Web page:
Our ability to pull nitrogen from the air fed a growing human population.
Can 21st century biotechnology refine the process while reducing environmental impact?
In 1968 the entomologist Paul Ehrlich published a foreboding manifesto called The Population Bomb, in which he argued that the explosive growth of the human population would lead, within the next decade, to mass starvation and the death of hundreds of millions of people. It was the old Malthusian trap: Population increases tend to be exponential, while increases in the food supply are linear. The tragedy was simple math.
But Ehrlich was wrong. There were plenty of horrific famines in the 1970s, especially in Sub- Saharan Africa, but there was no global food shortage. In fact, over the next few decades, the growth of the food supply consistently outstripped population growth; it was Malthus in reverse. While a long list of variables drove this trend, from the increased use of pesticides to new varieties of corn, wheat, and rice, one of the most important factors was the introduction of synthetic fertilizer. Plants thrive on nutrients in the soil, and these mass-produced fertilizers led to the doubling of crop yields between 1950 and 1990. We learned how to feed ourselves because we learned how to feed plants.
The story of modern fertilizer is really the story of nitrogen, and how humans learned to make plant food out of air and energy. Fritz Haber was there first. A German industrial chemist, he developed a method for “fixing” nitrogen around the turn of the 20th century. Although nitrogen is abundant, accounting for more than 78 percent of the Earth’s atmosphere, it is also highly inert: The gas is defined by its triple covalent bonds, which are extremely difficult to sever. Haber achieved his breakthrough by heating a mixture of nitrogen and hydrogen gas in the presence of the chemical catalyst iron oxide. When this concoction was heated to 500°C and 200 atmospheres of pressure, the result was a brick of ammonia, or NH3. With Haber, the sky was rendered solid.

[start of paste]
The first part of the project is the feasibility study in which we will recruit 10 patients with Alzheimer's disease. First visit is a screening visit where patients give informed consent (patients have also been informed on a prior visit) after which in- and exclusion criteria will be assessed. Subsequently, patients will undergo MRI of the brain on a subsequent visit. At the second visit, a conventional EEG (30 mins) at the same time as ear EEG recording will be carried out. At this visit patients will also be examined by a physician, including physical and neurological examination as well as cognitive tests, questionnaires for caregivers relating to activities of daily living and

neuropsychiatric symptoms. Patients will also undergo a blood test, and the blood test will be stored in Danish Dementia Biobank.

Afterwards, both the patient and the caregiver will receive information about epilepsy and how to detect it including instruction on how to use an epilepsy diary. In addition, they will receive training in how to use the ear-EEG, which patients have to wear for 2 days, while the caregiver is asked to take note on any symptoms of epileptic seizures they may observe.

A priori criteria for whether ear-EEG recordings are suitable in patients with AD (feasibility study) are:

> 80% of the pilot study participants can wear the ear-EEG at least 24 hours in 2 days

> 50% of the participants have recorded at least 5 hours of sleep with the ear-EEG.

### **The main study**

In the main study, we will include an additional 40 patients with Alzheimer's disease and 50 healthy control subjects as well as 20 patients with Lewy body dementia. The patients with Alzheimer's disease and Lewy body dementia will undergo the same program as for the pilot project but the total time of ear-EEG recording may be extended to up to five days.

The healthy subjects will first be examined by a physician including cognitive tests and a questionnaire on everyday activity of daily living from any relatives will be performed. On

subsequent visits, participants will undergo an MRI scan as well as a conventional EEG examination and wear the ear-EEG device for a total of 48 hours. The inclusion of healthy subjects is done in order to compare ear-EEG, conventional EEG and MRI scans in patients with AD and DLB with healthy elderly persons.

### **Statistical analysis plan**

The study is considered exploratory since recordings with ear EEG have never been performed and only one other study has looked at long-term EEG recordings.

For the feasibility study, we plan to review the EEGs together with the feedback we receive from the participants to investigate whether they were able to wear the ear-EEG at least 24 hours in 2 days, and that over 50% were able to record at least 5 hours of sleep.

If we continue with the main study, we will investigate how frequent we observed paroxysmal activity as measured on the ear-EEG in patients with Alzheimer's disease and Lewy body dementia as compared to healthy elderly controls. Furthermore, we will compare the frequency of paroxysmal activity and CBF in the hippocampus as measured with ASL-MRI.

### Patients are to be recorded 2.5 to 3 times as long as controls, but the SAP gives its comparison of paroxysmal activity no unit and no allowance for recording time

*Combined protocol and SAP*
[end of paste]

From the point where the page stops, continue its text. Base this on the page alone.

Before the Haber process was perfected, fixed nitrogen, usually in the form of sodium nitrate, or “Chile saltpeter,” was a crucial natural resource. In addition to being valuable as fertilizer, it was an essential component of military ammunition?—?nitrogen provides the explosive lift inside the gun chamber?—?so controlling access to nitrogen meant controlling the ingredients of war. Indeed, the first major deployment of Haber’s chemical process had nothing to do with agriculture. Rather, it provided Germany with a seemingly infinite supply of ammonia, which meant that it could fight a world war even if the British Navy cut its access to saltpeter.
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